Brexit Deadline is Here: What Now?

Reports show the U.K. remained committed to ending its transitional period with the European Union (“EU”) as scheduled on December 31, 2020, and a deal was finally struck on Christmas Eve despite a new strain of COVID-19 that sent parts of the region back into lockdown.

Negotiations with the EU remained stalled until nearly the 11th hour, and without a last-minute concession by either the UK or the EU, the UK was looking positioned to depart with no trade deal with the EU. This uncertainty meant it wasn’t possible to say how specific regulations will impact your business and it’s not always easy to plan for the unexpected, but that doesn’t mean you and your customers can’t take practical steps to protect and prepare your business. In reality, needing an adaptable plan is the only guaranteed Brexit certainty, even now.

The Windham Brannon team talked with their AGN International partners, Dafferns Chartered Accountants in Coventry, England, to learn more about what they’re hearing and how it could impact you and your customers.

What’s the backstory on Brexit?

Having spent more than 20 years after World War II trying to join what is now known as the European Union, Britain finally joined the EEC or “Common Market” in 1973, seen by many as the precursor to a “United States of Europe.” However, Britain remained an uncomfortable, perhaps reluctant, member, having declined to join the Euro.

After decades of Euro Sceptic divisions in British politics, matters came to a head in 2014 when then-British Prime Minister David Cameron attempted to win further concessions and a better deal from the EU for Britain. The EU knew the consequences of not giving Cameron enough to calm the Euro Sceptic element within his coalition government but chose to send him away comparatively empty-handed.

The UK held a general election in 2015, and Cameron’s Conservatives won with a strong majority. Within their manifesto was a pledge to hold a referendum on whether the region should leave or remain in the EU. Despite thinking Cameron otherwise, 17.4 million Britons voted in June 2016 to leave the EU. Parliament backed the European Union Bill in early 2017 and subsequently triggered the Article 50 process with an exit deadline of March, 29 2019.

In the wake of the referendum loss, Cameron resigned and Teresa May took over as prime minister. While May supported the effort to stay, she remained committed to the Brexit referendum. Her government called another general election in the summer of 2017 hoping for a bigger majority to underwrite her Brexit plans, but her Conservative party’s majority disappeared. Her weakened government limped on, with the possibility of a No Deal Brexit on March 29, 2019, seeming more realistic.

The March 29, 2019, deadline was extended and May ultimately resigned as Prime Minister. Boris Johnson took over in August, pledging he would “Get Brexit Done.” But with no majority in Parliament, he was powerless to move forward and a stalemate resumed by the fall of 2019.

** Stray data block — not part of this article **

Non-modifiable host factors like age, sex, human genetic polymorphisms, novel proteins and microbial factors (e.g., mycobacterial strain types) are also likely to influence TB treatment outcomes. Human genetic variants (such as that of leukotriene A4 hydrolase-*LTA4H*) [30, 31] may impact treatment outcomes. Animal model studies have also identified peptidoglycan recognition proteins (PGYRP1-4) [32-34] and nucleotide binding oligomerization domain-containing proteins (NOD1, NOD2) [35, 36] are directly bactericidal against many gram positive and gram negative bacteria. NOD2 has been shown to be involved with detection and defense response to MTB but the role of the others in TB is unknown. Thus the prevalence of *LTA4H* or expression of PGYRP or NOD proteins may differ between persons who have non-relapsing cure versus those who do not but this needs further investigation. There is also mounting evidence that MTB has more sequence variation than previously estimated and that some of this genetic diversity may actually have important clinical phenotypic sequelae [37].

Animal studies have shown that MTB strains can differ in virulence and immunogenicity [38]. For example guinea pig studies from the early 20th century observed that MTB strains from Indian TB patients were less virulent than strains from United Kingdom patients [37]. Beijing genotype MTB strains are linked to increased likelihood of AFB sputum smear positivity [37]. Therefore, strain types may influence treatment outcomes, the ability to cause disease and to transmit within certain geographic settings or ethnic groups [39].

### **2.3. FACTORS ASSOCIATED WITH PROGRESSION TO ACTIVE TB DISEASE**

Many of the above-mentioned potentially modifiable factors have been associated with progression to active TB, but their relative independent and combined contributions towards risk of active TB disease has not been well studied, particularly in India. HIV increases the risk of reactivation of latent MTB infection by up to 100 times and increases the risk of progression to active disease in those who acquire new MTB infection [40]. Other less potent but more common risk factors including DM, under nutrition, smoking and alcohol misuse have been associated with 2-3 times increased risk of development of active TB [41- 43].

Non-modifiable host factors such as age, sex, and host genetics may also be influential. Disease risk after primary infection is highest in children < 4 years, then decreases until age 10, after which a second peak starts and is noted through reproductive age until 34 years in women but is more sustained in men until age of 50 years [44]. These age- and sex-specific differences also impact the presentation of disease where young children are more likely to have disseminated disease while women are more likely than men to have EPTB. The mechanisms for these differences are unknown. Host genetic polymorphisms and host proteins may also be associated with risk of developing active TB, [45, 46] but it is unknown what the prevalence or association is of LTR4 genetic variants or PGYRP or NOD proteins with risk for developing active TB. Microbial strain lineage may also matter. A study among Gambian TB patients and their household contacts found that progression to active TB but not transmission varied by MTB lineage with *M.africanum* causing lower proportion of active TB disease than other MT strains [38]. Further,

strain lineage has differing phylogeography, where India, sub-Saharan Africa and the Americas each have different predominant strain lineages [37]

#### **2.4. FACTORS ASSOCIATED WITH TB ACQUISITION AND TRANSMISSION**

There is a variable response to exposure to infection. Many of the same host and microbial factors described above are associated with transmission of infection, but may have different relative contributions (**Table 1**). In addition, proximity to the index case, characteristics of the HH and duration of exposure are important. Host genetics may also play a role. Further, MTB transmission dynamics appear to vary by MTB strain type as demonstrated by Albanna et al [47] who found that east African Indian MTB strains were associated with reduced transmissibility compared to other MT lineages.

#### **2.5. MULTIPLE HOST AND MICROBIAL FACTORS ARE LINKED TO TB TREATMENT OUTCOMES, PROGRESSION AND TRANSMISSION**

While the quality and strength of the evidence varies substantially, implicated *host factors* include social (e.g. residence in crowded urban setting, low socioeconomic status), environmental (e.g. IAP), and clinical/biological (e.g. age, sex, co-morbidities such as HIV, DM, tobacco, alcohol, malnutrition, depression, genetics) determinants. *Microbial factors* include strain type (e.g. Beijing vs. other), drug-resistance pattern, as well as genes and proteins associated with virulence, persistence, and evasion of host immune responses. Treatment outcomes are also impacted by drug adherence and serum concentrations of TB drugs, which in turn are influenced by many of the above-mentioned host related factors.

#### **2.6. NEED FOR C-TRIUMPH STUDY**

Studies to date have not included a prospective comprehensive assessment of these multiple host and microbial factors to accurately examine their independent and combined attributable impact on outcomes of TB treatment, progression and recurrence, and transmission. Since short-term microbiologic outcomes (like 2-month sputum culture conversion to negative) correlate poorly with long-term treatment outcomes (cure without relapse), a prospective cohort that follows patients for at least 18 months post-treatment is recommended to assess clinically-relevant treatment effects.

Another general election was called in December 2019, and Johnson’s Conservatives won for the fourth consecutive time. The Brexit deal passed, and the UK formally left the EU on January 31, 2020. The UK then entered a transitional period of 11 months ending December 31, 2020, to negotiate a new trade deal with the EU, or face another cliff edge No Deal Brexit.

How is Brexit expected to impact customers and market share?

Take Dafferns as an example. They are based in Coventry in the centre of the UK, where they have a particular strength in advanced engineering in the motor industry, including Jaguar Land Rover, Aston Martin, and BMW. Tens of thousands of jobs in the Coventry area are underpinned by Jaguar Land Rover and the ecosystem of businesses within their supply chain. A No-Deal Brexit could be fatal to their regional economy if these large multinational businesses relocate in the EU.

What is the expected impact on EU suppliers?

They do not expect too many problems with the flow of imports from the EU, but there will be more paperwork and tariffs. The problem will be with UK exports and, in particular, goods exported which may have to pass through multiple EU countries. This will cause massive problems short term.

What will be the most significant potential tax implications of Brexit?

They generally are less concerned about the tax consequences of Brexit and much more apprehensive about the inevitable huge rises in UK taxes to fund the ongoing economic impact of COVID-19.

Who are expected to be the winners and losers of Brexit?

Britain will be the loser short term; however, the USA and other countries can thrive long term if there is a trade deal with the EU.

Any parting thoughts on the future?

The 2016 Brexit referendum caused massive divisions in the UK, with friends, families, and work colleagues split into two diverse camps: Leave or Remain. Public protests and divisions appeared to be on the point of creating unbridgeable rifts amongst the British people, regionally, socially, and economically.

A 2016 poll showed a slight lead for Leave over Remain supporters at 52% compared to 48%. We watched a similar situation develop in the United States during the 2020 election, where 52% of the population supported Biden, while 47% supported Trump. (If it is any comfort to the U.S., they’ve seen time heals these rifts.)

Four years after the 2016 Brexit referendum with no trade deal and a hard No Deal Brexit coming by December 31, Britons are looking forward to the future. Leave or Remain no longer matters; we are united in making a success of whatever the future holds.

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